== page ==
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How to define resources for a task 

The dependencies between tasks in an ASM model, coupled with the tasks' preconditions, govern when tasks are allowed to start according to information dependencies. This can be supplemented with resource requirements, in which tasks that could be executed concurrently if resource were unlimited are forced into a sequence during simulation (this simulates the situation in which a given resource - eg. a designer - must choose between multiple tasks to determine which one is done first). 

  • To create resource constraints, first use the 'Resource group' node in the project-explorer tree displayed on the left-hand pane of CAM window, to create the list of resources in the model. Each resource can be assigned to have a certain number, which is available during simulation. For instance, if the 'default availability' is 2, this implies that only 2 tasks that require 1 unit of the resource can be attempted simultaneously. Also the default availability can be defined in terms of user-defined process variables or as a user-specified function which may reference the variables. 
  • To assign the resource to tasks, use the resources tab of the task properties dialog. Enter the number of units of the resource that are required to start the task (usually, 1, but see also the comments on fractional resources below). You can define units as numerical values or in terms of user-defined process variables or as a user-specified function which may reference the variables. If you enter multiple resource requirements, all of them must be available to start the task.

When a choice must be made between tasks that are available to start at a certain time according to their preconditions, but those tasks compete for the same limited resource, the priority function located on the 'resources' tab of the ASM task properties dialog) is used to find the highest priority task, which will be started first. The others must then wait until the task completes, at which point the competition for resource begins again. A function of the process variables may be entered in the priority function, or just a number (if one task is always prioritised over another).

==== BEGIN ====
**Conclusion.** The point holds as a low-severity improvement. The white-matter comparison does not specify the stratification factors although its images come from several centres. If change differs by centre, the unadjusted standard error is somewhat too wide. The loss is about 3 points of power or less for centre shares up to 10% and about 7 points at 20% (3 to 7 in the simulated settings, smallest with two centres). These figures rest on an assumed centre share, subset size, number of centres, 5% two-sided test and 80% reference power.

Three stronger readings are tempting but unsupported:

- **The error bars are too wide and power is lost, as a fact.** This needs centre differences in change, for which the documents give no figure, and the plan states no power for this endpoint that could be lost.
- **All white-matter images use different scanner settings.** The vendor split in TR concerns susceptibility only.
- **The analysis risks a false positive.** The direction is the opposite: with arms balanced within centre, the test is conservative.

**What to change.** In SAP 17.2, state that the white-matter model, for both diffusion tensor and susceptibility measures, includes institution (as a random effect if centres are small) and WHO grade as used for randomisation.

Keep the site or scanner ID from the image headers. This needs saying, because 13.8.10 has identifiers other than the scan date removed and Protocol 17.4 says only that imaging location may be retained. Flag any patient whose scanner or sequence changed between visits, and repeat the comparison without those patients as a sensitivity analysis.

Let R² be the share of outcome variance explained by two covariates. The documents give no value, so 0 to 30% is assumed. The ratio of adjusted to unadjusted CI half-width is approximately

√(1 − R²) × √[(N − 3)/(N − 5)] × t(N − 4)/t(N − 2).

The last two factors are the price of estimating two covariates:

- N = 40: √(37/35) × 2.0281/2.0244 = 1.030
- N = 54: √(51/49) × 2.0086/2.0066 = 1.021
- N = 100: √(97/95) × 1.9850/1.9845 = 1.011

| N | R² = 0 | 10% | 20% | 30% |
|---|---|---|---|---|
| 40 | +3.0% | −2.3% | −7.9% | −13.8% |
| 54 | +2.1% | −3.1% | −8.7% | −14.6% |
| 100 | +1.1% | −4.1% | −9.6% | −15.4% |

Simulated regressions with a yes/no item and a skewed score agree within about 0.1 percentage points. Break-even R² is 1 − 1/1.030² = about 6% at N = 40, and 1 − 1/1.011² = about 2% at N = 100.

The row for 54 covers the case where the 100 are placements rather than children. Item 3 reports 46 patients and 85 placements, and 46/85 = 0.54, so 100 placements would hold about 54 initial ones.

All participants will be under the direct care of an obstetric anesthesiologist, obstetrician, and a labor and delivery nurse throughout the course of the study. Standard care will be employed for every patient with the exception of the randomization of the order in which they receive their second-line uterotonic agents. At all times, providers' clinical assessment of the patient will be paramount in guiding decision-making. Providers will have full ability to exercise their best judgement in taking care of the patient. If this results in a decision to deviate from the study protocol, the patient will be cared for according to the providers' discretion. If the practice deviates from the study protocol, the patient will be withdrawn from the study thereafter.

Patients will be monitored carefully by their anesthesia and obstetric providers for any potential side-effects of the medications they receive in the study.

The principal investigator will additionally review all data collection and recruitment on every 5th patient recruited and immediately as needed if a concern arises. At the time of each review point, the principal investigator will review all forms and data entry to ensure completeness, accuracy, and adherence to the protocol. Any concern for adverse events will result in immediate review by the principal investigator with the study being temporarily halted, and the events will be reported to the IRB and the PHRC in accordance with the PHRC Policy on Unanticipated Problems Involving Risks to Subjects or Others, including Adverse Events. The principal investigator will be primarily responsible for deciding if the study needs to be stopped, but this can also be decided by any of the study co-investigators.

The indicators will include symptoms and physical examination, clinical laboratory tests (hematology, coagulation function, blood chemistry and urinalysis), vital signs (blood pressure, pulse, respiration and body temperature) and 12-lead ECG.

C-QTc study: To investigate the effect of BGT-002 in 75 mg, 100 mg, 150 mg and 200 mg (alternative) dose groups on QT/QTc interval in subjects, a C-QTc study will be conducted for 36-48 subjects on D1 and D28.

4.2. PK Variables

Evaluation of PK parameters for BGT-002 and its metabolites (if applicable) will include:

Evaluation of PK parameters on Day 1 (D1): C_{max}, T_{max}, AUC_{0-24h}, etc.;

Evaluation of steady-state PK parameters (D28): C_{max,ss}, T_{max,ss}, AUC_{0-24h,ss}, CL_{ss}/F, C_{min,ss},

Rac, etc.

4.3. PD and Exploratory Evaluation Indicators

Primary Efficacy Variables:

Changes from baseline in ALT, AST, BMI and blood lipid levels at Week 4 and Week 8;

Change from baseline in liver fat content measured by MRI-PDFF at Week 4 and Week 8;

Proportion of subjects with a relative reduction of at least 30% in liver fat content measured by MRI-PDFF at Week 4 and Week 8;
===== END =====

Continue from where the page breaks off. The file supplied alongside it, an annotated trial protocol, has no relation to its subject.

How to account for the difference between calendar days and working days using resource calendars 

A common requirement is to set up a simulation such that tasks can only be worked on for 8 hours a day, and not at all during weekends. There are two ways to approach this: 

Option 1: Assign a resource to each task (could be the same resource, with many units available if you dont want to limit concurrency). Then, set up the resource to have the calendar "Default (UK)" instead of "24hr". You cansee by double-clicking the calendar icon shown in the sidebar tree that this allows the resource to work only 8 hours a day instead of 24, and allows no work at all on the weekend. Then, if you set up your task durations appropriately (ie. specify units of "Day (8hr)" instead of "Day (24hr)"), the software will do the calculations for you. You can rename the axis on the histogram manually, by clicking the button "Population plot properties" just to the right of the "View" label at the top of the sidebar when the plot is active. There is an option under the tab "Display" in the dialog to edit the label.

Option 2: Do the calculations manually when you enter the task durations, by multiplying every duration by 3. Thus, if a task took 4 hours, that is equal to 50% of a normal 8hr working day, yet only 15% of a 24hr calendar day. So you would multiply 4hr (or whatever the duration was) by 3, in this case entering 12 hours into the task duration field instead. You might want to take non-working weekend days into account in the multiplying factor. If a task's duration is measured in working days, you could just use the number of days, but make sure that the unit is "Day (24hr)" instead of "Day (8hr)".

About fractional resources and prioritisation

You can enter decimal values in the 'units' field for a task's resource requirement to assign fractional resource to a task. 

Note that the resourcing model is currently not 'smart'. When two or more tasks compete, it will first find the competing task with highest priority (in the 'resources' tab of the task properties dialog - or randomly if they all have the same priority). It will then assign the required amount of resource, until the task is complete (duration is independent of the resource units required). If another task needs the resource, it will have to wait until the first is finished. However, it has to have all the resource it needs before it can start; you cannot make it automatically, eg. take 10 days for 100% resource or stretch to 20 days with 50% resource. Thus, in the case explained above, starting the 30% task will prevent any other task that needs more than 70% of the same resource from being executed simultaneously.